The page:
A few years ago, Emily Talen noticed something odd about her neighborhood on the north side of Chicago – yards.

“It was like suburbia was kind of invading,” she said.

Dr. Talen is intimately familiar with the differences between traditionally urban and suburban forms of civic design. She’s a professor of urbanism at the University of Chicago, where her  research focuses on the relationship between the built environment and social equity. While there’s nothing wrong with yards in urban neighborhoods, she couldn’t help but take note of where these new patches of greenspace were showing up – oftentimes, on parcels of land that had recently been occupied by multi-family housing, particularly near the city’s elevated mass transit line.

The desirability of living in close proximity to transit was producing a peculiar paradox: as more people sought residential real estate near “L” stops, prices naturally climbed. When they seemed to reach values that only wealthy Chicagoans could afford, owners were tearing down the traditional three and four-unit walkups that lined the streets in places like Dr. Talen’s Lincoln Park. Oversize single family homes were being erected in their place. 

Over the last few years, Dr. Talen has taken a closer look at this trend toward widespread downzoning. She shared her insights with Urban3’s Maxine Eng-Diaz and Taylor Schencker on a recent episode of the firm’s “Decoder” webinar series. The costs of replacing a multi-unit building – even a quite old one – with new construction that can only be inhabited by a single family effectively locks multiple families out of that community. By pressing families away from vital access to mass transit, this downzoning phenomenon was also pressing them away from their jobs, schools, and other places they needed to reach. 

To the degree that multi-family properties tend to be more tax-productive on a per acre basis, this trend also has the potential for being quite costly to the City of Chicago.

None of which is necessarily to say that all single-family construction is bad or that all multi-family is good. “You’ve got to look at the transect,” says Dr. Talen, referring to the rural-to-urban planning model that illustrates what level of density and intensity is appropriate for which parts of your city. 

In the Chicago example, what appears clear is that zoning is working against what the market clearly wants. There are approximately 8.86 million people living in the Chicago metro area, a large percentage of whom are young adults – a cohort that shows dwindling interest in car ownership for a variety of environmental and economic reasons. Urban3’s analysis showed that even while the City of Chicago’s population had increased overall between 2010 and 2020, density per acre actually decreased. The natural result will be rising home prices and transit costs as people must live farther away from the places where they want to live.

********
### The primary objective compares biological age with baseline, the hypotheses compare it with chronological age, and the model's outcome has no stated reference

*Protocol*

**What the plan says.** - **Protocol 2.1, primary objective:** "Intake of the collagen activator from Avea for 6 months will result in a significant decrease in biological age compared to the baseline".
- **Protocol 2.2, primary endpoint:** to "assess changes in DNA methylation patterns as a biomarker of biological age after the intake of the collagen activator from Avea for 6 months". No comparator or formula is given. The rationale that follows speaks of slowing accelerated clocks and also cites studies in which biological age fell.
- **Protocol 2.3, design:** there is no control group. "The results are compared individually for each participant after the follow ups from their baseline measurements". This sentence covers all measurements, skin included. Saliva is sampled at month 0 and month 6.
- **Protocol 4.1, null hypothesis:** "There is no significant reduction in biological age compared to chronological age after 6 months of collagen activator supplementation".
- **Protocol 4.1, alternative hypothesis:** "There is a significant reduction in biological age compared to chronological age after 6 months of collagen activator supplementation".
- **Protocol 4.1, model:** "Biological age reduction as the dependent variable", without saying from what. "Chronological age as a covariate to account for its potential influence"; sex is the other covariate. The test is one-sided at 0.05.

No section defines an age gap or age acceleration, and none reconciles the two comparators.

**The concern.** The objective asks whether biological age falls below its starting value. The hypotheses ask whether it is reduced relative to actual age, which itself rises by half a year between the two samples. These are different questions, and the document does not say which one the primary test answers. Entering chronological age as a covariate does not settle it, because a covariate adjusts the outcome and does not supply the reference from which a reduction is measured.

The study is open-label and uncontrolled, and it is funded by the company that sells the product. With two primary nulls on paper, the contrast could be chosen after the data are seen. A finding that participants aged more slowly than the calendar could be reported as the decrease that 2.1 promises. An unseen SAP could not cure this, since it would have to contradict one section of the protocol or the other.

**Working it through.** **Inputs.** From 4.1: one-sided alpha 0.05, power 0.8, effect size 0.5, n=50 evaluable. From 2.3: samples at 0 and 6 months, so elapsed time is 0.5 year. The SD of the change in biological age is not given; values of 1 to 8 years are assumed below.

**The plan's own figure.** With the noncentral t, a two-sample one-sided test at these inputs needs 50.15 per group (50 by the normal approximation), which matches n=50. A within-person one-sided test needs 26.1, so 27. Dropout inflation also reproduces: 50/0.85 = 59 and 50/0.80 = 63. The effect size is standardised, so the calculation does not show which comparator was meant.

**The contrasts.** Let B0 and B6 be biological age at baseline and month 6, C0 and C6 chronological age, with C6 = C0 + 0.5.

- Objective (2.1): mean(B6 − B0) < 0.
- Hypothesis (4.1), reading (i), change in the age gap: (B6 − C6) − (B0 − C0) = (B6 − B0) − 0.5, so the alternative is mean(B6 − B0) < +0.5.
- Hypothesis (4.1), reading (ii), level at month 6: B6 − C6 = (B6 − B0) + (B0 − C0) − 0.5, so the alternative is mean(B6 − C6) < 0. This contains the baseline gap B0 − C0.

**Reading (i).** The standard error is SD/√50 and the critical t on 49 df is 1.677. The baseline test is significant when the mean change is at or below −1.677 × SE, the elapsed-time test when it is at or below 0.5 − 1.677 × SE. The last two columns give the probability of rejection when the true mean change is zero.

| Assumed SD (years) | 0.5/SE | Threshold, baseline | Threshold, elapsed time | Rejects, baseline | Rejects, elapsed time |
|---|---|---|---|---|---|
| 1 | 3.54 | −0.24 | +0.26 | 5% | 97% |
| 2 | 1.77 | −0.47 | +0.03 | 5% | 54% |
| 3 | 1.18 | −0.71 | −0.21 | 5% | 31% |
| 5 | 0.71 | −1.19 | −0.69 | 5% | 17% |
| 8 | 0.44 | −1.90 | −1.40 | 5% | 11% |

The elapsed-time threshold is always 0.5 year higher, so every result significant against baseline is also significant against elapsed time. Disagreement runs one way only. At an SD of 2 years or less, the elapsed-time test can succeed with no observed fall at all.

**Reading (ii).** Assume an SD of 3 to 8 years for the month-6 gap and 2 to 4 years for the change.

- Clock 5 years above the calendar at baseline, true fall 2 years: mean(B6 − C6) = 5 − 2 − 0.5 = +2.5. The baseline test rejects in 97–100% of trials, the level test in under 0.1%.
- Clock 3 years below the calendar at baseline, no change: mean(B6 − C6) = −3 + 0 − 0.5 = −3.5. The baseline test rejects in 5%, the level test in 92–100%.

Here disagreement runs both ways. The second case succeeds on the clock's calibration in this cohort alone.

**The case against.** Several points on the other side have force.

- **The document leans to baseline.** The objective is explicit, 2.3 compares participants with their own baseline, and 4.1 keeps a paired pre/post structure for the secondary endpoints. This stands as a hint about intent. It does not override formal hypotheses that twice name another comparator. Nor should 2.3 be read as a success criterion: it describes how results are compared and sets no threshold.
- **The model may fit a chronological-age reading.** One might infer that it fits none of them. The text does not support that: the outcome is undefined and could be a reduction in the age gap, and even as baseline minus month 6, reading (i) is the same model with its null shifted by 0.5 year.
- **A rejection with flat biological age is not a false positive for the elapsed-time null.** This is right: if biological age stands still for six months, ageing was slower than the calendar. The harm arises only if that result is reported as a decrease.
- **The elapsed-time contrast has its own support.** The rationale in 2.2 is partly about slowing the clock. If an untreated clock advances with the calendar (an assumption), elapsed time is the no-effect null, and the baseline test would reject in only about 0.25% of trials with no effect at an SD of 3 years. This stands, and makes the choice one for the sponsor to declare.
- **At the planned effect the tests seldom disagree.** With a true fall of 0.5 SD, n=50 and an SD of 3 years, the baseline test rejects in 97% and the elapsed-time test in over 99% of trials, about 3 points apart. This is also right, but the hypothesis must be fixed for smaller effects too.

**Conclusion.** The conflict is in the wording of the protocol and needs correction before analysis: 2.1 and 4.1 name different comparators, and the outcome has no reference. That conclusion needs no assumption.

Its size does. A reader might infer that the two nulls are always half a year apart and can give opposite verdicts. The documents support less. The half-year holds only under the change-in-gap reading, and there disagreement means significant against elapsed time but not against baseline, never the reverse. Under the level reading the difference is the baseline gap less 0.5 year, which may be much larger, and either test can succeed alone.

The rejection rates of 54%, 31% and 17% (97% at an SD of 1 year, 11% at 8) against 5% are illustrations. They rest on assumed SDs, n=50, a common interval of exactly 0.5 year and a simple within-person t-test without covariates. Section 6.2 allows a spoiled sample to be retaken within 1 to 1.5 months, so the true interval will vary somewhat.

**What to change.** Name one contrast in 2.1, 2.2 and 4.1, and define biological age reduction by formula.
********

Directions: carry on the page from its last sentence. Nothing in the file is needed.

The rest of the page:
When transit and zoning work together, lots of people can get where they need to go while cities can hold and generate value over time. When transit and zoning are not in sync, economic potential goes unrealized while quality of life diminishes. Policy-makers, employers, and workers all share an interest in addressing this conundrum. As Taylor showed during the webinar, even adding or preserving “humble mixed use” development patterns (to use her term) around the city’s “L” stops would create enormous amounts of value. These are dollars that local government needs for all of its critical services – but which it is unnecessarily forgoing because of how they’re using – or misusing – land.

Of course, single family homes are not the problem. Outdated and misapplied zoning and a system that perpetually advantages the already-wealthy are enemies of a city’s progress. As Dr. Talen and Urban3 showed, Chicago still has time to correct this trend before it goes off the rails entirely – but every bad choice only makes the next bad choice easier.

Watch the video below to learn more about the collaboration between Urban3 and the University of Chicago’s Division of the Social Sciences.